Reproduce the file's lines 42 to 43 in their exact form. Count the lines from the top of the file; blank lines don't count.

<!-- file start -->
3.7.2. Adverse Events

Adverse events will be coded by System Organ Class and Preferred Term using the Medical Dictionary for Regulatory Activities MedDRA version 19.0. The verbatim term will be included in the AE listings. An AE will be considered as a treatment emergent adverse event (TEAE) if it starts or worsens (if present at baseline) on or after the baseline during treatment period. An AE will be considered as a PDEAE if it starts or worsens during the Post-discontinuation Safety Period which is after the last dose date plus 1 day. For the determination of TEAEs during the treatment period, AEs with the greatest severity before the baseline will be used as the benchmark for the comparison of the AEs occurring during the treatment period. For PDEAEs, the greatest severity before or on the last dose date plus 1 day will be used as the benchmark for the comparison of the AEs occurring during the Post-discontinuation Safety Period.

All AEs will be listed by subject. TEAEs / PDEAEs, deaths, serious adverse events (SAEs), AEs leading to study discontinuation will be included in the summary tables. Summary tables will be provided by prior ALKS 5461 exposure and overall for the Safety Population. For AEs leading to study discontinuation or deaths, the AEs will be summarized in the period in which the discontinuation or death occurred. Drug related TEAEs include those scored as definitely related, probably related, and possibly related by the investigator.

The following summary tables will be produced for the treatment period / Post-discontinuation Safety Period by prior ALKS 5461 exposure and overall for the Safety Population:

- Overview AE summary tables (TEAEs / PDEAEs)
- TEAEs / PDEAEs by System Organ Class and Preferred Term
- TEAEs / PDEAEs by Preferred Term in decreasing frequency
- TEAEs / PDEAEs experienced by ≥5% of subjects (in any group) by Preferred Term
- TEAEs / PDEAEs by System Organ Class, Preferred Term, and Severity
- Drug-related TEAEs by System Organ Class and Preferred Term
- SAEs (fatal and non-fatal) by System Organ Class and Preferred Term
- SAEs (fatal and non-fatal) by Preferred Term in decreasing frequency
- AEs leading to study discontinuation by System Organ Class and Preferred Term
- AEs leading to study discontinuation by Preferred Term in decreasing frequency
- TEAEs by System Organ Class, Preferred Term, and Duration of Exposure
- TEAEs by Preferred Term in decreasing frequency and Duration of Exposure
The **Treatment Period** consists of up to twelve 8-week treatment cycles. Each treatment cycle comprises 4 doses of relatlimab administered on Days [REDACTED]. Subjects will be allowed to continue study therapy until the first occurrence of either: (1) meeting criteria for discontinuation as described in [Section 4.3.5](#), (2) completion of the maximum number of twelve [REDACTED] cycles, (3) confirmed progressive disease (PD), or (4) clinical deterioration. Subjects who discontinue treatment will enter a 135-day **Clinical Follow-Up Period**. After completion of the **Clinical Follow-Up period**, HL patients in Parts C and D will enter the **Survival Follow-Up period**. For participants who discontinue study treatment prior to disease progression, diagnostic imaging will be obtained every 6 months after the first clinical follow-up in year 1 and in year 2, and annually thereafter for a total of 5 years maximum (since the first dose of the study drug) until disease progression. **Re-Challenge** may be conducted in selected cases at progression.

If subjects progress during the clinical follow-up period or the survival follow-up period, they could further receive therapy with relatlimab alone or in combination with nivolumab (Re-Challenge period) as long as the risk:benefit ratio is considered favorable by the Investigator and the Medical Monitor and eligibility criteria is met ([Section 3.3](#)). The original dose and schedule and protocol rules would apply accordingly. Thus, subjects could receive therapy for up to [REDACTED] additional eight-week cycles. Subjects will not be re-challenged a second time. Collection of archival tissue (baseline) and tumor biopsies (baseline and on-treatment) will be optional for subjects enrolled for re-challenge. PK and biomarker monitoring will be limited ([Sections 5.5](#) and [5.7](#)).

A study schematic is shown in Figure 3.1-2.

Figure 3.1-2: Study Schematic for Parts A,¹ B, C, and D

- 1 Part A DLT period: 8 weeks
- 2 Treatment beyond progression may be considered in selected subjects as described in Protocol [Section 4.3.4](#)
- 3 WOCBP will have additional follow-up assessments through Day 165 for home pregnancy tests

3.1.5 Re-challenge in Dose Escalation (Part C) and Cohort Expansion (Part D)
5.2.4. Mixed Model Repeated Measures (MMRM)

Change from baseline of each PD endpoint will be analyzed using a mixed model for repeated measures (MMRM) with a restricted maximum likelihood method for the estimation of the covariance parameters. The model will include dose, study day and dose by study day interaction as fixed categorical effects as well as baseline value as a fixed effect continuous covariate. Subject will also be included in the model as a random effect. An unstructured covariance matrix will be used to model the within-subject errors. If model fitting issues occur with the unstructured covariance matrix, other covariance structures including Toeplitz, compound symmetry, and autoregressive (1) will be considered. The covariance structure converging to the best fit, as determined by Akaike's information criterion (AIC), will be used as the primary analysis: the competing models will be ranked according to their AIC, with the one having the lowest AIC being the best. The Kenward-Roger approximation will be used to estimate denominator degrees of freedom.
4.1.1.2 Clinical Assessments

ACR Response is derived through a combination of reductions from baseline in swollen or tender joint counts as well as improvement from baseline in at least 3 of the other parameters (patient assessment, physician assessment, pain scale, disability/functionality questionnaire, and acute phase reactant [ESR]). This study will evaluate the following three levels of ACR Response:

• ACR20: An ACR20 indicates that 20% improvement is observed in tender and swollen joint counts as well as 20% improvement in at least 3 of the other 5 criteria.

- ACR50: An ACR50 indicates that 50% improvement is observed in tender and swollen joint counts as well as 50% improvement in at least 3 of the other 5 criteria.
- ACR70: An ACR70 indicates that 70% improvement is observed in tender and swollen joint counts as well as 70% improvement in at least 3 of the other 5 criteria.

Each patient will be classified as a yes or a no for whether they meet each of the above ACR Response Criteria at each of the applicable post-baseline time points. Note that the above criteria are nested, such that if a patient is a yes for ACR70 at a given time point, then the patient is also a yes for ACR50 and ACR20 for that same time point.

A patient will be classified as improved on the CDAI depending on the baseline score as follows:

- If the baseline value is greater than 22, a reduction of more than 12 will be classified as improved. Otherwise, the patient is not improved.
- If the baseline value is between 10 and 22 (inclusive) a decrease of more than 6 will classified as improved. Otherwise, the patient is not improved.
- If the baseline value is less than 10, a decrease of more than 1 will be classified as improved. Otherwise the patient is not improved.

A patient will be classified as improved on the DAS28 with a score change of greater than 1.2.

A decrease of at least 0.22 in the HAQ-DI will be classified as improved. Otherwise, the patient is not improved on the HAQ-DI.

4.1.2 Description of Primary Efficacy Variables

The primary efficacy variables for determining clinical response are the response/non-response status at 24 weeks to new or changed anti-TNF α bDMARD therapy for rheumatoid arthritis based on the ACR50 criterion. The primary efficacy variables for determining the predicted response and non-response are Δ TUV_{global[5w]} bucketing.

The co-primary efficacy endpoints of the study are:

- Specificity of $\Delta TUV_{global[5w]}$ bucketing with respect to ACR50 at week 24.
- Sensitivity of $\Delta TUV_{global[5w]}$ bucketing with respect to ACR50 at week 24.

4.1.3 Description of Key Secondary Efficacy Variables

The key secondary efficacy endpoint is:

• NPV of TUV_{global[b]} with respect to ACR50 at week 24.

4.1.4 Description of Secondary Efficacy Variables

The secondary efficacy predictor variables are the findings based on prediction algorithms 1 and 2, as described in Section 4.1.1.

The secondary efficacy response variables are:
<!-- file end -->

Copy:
- Specificity of $\Delta TUV_{global[5w]}$ bucketing with respect to ACR50 at week 24.
- Sensitivity of $\Delta TUV_{global[5w]}$ bucketing with respect to ACR50 at week 24.